Researchers have however developed new approaches. Some of the most exciting use deep learning via feature regression as well as image self-similarity, in order to permit a high degree of automatic denoising. Deep learning in MRI was typically focused on segmentation and classification of reconstructed magnitude images. Its application in lower levels of MRI measurement techniques is more recent and covers a range of processes including image acquisition and signal processing in MR fingerprinting, before denoising and image synthesis.
An intriguing approach to denoising MR images has been proposed by researchers from France’s University of Bordeaux and the Universitat Politecnica de Valencia in Spain.
The method involves a two-stage approach. In the first stage, an over-complete patch-based convolutional neural network blindly removes the noise without specific estimation of the local noise variance to produce a preliminary estimation of the noise-free image. The second stage uses this preliminary denoised image as a guide image within a rotationally invariant non-local means filter to robustly denoise the original noisy image.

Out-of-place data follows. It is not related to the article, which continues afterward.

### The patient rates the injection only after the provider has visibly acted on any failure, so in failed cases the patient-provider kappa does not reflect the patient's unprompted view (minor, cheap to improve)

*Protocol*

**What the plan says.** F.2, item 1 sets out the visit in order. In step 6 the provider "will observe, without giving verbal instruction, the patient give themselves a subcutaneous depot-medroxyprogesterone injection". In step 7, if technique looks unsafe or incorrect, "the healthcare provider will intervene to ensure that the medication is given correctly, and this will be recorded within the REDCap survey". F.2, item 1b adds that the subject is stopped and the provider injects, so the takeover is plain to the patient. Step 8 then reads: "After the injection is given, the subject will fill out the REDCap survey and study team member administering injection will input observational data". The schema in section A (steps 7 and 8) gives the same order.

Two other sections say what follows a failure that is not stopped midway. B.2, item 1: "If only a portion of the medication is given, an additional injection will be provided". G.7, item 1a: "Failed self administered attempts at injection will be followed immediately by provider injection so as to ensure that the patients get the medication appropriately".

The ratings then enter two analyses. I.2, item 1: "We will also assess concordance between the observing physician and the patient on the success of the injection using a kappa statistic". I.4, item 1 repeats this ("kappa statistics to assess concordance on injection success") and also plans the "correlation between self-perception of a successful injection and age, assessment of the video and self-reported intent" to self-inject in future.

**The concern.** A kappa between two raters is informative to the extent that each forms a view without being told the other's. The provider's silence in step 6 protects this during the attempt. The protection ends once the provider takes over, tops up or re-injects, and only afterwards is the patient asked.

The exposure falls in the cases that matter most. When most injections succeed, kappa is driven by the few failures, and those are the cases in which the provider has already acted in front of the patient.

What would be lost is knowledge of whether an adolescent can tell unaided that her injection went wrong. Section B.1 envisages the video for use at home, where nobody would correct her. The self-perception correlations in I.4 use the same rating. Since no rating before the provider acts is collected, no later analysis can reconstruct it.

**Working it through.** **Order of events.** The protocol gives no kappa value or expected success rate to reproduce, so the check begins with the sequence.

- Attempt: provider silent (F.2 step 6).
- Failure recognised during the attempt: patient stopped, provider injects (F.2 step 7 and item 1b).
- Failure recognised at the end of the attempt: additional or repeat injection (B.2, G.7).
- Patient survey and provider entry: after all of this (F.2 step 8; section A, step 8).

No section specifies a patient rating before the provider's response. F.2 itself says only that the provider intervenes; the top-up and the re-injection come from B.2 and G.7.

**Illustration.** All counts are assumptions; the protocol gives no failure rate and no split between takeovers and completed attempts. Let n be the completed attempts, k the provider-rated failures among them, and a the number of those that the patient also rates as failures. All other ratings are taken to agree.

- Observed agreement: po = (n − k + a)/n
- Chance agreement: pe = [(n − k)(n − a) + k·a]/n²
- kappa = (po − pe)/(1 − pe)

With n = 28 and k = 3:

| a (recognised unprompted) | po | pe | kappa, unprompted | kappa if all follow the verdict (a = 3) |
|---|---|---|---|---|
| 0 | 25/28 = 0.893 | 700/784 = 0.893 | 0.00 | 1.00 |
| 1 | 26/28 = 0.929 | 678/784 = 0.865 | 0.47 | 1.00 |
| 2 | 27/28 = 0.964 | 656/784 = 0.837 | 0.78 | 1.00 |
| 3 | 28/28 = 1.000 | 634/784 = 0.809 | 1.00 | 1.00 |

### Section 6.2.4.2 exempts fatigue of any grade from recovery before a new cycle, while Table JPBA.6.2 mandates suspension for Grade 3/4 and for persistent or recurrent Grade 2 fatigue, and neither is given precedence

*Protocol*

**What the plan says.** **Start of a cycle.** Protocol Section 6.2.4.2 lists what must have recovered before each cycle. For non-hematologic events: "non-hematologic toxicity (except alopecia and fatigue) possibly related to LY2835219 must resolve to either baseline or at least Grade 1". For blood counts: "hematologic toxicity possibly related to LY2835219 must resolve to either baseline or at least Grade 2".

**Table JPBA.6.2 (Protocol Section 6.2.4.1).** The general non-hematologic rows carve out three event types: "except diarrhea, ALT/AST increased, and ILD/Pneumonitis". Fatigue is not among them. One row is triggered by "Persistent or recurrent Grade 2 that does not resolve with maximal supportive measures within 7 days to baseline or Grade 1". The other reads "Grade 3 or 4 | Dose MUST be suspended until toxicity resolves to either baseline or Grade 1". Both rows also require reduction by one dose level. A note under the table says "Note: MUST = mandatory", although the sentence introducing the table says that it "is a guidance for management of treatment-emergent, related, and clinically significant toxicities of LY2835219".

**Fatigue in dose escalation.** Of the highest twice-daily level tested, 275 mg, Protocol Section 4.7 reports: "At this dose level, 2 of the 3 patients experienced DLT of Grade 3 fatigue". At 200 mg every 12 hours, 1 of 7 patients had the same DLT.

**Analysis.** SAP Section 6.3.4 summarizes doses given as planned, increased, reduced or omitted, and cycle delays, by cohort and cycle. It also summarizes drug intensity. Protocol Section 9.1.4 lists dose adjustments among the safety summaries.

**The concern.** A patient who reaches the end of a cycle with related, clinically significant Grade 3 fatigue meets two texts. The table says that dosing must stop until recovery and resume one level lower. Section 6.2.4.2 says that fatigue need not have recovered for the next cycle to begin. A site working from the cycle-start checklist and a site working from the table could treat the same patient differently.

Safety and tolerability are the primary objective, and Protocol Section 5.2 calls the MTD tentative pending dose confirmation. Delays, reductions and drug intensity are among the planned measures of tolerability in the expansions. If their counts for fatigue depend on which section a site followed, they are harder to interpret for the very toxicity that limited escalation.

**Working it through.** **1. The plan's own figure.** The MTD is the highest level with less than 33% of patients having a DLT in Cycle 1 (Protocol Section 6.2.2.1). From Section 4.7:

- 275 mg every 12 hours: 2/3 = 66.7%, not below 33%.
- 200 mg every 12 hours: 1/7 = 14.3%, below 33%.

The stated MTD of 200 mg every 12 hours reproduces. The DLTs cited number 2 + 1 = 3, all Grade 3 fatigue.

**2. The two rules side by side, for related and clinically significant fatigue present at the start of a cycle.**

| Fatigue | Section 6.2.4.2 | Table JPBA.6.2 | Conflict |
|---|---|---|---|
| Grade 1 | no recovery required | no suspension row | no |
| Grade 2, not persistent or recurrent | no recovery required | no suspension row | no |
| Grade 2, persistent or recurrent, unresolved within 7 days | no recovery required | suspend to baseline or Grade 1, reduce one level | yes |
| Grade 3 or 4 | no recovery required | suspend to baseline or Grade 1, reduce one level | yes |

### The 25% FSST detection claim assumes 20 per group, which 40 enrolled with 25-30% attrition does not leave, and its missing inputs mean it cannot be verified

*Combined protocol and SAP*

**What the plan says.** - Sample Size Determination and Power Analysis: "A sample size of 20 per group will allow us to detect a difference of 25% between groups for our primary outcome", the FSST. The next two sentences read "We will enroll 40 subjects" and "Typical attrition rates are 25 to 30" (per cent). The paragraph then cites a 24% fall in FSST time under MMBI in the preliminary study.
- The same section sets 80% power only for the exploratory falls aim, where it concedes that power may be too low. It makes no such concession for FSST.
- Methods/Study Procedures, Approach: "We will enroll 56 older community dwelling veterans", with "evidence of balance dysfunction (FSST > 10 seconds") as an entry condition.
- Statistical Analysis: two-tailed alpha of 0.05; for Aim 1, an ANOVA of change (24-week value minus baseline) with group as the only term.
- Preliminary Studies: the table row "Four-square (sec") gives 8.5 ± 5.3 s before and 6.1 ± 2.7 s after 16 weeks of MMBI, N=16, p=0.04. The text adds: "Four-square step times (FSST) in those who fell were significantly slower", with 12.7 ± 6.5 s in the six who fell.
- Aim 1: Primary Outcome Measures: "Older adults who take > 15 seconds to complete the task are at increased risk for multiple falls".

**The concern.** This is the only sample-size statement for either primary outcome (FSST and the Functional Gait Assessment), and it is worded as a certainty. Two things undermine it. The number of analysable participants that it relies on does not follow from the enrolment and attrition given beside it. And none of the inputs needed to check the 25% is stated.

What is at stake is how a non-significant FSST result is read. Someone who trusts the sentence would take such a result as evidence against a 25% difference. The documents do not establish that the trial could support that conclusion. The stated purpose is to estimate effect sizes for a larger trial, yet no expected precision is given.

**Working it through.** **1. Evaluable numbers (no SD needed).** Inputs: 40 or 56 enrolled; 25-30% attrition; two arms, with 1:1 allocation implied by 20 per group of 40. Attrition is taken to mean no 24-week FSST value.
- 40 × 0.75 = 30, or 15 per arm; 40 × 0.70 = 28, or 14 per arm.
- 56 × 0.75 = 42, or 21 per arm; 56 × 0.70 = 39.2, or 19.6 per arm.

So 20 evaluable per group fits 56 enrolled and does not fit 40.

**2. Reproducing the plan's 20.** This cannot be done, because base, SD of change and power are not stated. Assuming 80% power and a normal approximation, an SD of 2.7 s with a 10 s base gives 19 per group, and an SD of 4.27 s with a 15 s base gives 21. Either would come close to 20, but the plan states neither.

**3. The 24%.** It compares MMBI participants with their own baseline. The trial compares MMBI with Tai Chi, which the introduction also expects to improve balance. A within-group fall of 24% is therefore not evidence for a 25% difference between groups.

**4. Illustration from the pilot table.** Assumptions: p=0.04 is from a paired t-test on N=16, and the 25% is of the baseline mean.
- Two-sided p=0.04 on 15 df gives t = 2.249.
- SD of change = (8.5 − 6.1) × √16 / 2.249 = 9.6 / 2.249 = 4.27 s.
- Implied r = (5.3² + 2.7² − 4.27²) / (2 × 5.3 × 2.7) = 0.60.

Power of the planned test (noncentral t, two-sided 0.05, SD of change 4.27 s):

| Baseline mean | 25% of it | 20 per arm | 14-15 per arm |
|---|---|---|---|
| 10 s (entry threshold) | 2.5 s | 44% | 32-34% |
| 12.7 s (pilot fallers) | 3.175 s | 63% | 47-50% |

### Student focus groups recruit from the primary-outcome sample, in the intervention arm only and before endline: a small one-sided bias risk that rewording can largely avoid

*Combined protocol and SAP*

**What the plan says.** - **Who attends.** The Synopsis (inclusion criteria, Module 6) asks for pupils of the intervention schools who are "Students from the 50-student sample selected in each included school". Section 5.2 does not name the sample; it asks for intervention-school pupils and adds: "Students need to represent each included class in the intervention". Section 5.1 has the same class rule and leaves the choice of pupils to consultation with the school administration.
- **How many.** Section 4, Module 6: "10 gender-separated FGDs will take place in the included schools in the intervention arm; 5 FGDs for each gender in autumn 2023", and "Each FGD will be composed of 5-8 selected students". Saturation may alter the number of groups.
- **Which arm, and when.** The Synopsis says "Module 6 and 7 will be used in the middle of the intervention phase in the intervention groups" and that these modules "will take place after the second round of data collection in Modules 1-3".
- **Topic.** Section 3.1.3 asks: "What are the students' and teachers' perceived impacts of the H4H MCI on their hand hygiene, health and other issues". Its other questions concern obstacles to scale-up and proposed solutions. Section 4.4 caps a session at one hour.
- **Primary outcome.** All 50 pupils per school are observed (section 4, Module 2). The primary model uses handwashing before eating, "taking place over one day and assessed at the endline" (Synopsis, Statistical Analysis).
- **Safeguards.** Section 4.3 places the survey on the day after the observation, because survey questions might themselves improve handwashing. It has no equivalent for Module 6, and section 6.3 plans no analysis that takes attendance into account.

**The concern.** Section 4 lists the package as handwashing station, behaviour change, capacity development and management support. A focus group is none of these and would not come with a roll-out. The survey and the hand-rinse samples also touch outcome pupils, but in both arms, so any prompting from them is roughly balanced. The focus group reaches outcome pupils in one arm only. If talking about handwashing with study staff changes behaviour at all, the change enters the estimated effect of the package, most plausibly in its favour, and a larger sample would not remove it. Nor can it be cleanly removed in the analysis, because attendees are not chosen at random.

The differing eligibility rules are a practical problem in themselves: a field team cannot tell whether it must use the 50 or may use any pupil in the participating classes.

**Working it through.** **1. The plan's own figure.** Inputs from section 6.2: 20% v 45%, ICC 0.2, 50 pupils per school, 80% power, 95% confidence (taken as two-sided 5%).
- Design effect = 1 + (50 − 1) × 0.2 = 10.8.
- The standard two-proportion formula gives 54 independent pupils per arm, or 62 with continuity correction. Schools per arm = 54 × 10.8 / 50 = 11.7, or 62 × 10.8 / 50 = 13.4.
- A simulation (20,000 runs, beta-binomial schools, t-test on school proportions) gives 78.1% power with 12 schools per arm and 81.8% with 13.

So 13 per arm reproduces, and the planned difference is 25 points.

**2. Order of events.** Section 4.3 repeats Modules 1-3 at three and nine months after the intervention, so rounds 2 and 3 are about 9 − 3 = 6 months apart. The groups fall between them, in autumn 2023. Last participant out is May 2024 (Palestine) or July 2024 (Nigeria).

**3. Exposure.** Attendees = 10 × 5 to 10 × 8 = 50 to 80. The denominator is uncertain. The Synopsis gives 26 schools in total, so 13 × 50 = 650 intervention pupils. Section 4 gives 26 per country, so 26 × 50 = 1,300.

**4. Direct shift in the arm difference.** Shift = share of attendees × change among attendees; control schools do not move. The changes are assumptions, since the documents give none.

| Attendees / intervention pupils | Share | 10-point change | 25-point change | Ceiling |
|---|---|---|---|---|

The proposed approach has been compared with related state-of-the-art methods and showed competitive results in all the studied cases while being much faster than comparable filters. They present a denoising method that can be blindly applied to any type of MR image since it can automatically deal with both stationary and spatially varying noise patterns.